We’d like to see all love stories end happily ever after. The “ever after” part would presumably mean the two characters die happily in their sleep at the exact same time. However, much like love at first sight, this kind of ever after is somewhat rare. Instead, the end of a loving relationship is likely filled with grief and loneliness. Michael Haneke‘s Amour looks at the slow, painful decay of a marriage where we’re forced to question how love can endure when a loved one cannot. The experience of watching his movie is exceedingly agonizing, and is more horrific than any film featuring a lunatic with a chainsaw. And yet for all of its brutal honesty, Amour can’t help but feel obvious, which makes the emotional impact feel more exploitative than revelatory.
During breakfast one morning, Georges (Jean-Louis Trintignant) is shocked to discover that his wife Anne (Emmanuelle Riva) has lost consciousness for a brief period and she has no recollection of the event. So begins the elderly couple decent into tragedy as Anne becomes the victim of numerous strokes that begin to strike away at her body and mind. Georges becomes her caretaker, but the woman he once knew—the one who loved him and taught classical music—is becoming a shell. In addition to caring for Anne, Georges finds himself increasingly secluded and unable to make anyone, especially his daughter Eva (Isabelle Huppert) understand the burden he must carry. Everything has become steeped in death—Anne’s body, Georges’ soul, and their relationship.
Haneke could almost be spitting the title “Amour”. Sentiment gives ways to pragmatism, but the pragmatism begs the question of why Georges continues to act the way he does. The couple has long passed the point of deep affectation when we first meet them. Instead, they are steady and comfortable. The love is inherent to their long relationship, but that love changes once the relationship changes. Georges and Anne find that they’ve moved from man and wife to caretaker and patient. This is the “sickness” in “sickness and in health”, and there’s a reason that phrase ends with “health”—the sickness can be too horrible to comprehend as Amour makes us feel every excruciating detail. From the little details like installing a mechanical bed to Anne’s moans of “hurts…hurts…”, we are as helpless as Georges watching his wife slowly slip away.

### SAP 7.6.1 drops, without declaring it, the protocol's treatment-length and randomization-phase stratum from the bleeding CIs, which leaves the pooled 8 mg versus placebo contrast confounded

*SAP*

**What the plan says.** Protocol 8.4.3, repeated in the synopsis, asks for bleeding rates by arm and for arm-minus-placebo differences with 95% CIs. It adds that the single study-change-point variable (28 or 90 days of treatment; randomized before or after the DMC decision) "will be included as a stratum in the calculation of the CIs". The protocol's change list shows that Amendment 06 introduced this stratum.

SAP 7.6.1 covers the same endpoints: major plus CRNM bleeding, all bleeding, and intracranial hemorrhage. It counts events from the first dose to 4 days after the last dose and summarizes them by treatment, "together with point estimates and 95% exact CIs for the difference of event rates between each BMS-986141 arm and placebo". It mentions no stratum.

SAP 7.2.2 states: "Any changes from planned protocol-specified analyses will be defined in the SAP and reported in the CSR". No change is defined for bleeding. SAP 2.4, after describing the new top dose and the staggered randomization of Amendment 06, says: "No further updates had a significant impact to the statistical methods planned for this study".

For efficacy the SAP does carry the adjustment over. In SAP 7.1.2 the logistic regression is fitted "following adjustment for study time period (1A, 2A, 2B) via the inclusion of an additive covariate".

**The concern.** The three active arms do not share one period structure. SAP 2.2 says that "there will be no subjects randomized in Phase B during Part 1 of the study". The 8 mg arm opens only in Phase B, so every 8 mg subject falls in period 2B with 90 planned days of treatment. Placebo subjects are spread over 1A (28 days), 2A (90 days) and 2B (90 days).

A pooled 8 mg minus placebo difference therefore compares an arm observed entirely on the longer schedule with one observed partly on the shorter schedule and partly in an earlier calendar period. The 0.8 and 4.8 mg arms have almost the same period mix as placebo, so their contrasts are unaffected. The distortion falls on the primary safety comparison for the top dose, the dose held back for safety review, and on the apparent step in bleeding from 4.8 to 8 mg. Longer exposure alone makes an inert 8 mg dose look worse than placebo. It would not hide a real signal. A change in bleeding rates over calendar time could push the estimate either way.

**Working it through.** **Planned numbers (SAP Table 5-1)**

One could argue that there is still “love” in Amour, but Haneke is no romantic. It may be a bit of a stretch to call him a cynic, but every moment of love in Amour painted with sadness. We see it from the start as a crippled Anne is carried by Georges. The way he carries her, it almost looks like dancing, which might seem romantic, except its not. Neither party is getting pleasure from this movement. It’s almost a cruel mockery of what Georges and Anne once had and what they’ll never have again.
The lack of love doesn’t make Amour a bad film. On the contrary, it makes the movie a bitingly honest one. We’re looking in on a world that Georges would desperately like to keep private. Eva thinks that her mother is still there, but Georges knows the truth, and at one point locks the door so Eva won’t go in. Georges is desperate to preserve the memory of what his wife was because every moment he is reminded that the woman he loved is fading and only a cruel ghost remains.
Haneke’s thoughtful direction slowly drains the movie of its color, its momentum, and every ounce of vitality. Equal credit goes to his terrific lead actors. The temptation to give a showy performance must have been tempting when offered such dramatically challenging and emotionally devastating characters. Thankfully, Trintignant and Riva play the roles with remarkable subtlety. Even Riva, who must portray the stages of a dying woman, plays to the total reality of Anne’s situation. Riva’s performance is gut-wrenching, especially to anyone who has been in Georges’ position.
But this familiarity can’t help but make Amour feel far too obvious, and despite Haneke keeping his movie quiet and sinister, we can’t help but wonder what the movie has to offer other than a painful look at a likely future for any couple. We’re intruding on Georges and Anne’s life; we’re being forced to watch a personal display, and there’s no point in forcing us to see it. We know it looks terrible and shoving our faces in it doesn’t add more emotional weight to the scenes. We know drowning is horrible, but Haneke wants to keep pushing us further underwater as if we didn’t get the point. Even for a quiet movie, Haneke can’t seem to resist that unsubtle symbolism of a bird flying into Georges and Anne’s home as Anne comes closer to death.
Amour should be tough to watch considering its subject matter, but we never truly feel the characters’ pain. How could we unless we’ve experienced it ourselves, and at that point, Amour offers nothing but a sadistic reminder. Instead, Haneke gives us questions with no answers, but the mere consideration of these questions is unnerving in their own right. What is love when the relationship is unrecognizable? Who is love for? Can any emotion be worth the horror it can later inflict? Amour shatters any hope love can bring, and only leaves helplessness behind.